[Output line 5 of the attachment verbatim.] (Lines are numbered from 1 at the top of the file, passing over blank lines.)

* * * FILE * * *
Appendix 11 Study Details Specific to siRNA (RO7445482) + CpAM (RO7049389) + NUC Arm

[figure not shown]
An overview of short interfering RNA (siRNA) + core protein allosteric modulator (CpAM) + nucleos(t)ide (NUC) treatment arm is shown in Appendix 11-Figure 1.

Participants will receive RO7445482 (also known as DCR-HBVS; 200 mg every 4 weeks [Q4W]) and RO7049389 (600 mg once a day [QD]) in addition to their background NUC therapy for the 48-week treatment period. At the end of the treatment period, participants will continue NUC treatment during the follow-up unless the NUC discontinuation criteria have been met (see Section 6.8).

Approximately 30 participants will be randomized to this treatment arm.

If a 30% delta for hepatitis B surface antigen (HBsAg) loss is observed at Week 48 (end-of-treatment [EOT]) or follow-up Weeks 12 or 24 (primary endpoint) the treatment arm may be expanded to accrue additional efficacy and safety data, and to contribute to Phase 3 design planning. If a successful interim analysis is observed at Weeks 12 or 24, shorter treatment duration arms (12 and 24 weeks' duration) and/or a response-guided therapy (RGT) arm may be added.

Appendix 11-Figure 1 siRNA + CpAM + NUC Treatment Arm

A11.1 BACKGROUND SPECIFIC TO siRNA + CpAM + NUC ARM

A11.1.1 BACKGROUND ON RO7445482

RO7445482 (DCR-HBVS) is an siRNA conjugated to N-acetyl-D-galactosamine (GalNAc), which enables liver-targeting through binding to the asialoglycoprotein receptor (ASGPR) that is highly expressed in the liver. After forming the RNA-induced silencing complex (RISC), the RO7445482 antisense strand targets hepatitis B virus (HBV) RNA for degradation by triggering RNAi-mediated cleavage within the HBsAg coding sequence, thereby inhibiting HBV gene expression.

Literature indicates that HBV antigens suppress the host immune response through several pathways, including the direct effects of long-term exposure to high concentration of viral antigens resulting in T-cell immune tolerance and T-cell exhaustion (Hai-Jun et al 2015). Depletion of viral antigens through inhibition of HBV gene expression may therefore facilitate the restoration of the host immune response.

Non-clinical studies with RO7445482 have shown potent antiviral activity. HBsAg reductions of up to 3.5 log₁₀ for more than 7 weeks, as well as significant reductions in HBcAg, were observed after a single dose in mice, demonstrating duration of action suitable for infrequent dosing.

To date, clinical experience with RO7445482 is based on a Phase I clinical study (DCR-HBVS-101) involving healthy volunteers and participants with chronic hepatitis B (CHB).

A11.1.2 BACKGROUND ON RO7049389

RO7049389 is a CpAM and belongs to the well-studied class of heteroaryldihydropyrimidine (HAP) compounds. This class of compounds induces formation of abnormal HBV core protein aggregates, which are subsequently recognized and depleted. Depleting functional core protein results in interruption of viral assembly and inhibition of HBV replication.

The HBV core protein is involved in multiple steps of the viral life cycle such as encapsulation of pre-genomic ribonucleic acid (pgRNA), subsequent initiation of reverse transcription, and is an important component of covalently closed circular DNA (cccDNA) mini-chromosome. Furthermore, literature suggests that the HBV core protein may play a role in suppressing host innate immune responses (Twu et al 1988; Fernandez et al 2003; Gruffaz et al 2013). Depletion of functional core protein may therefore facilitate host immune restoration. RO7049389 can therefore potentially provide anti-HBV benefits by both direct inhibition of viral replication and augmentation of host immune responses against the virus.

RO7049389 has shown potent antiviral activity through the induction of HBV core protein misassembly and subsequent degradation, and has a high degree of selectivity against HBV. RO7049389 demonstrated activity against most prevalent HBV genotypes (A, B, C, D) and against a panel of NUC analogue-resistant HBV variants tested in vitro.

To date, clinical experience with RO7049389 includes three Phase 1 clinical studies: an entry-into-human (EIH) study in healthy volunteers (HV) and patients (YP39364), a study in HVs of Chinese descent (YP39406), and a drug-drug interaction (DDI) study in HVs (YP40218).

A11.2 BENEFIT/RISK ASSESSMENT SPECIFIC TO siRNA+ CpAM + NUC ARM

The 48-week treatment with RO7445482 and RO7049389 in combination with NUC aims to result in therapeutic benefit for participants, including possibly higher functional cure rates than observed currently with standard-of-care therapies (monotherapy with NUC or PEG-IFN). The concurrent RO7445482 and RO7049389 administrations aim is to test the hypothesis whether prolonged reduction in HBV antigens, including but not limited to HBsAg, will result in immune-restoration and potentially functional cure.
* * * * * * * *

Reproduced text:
Approximately 30 participants will be randomized to this treatment arm.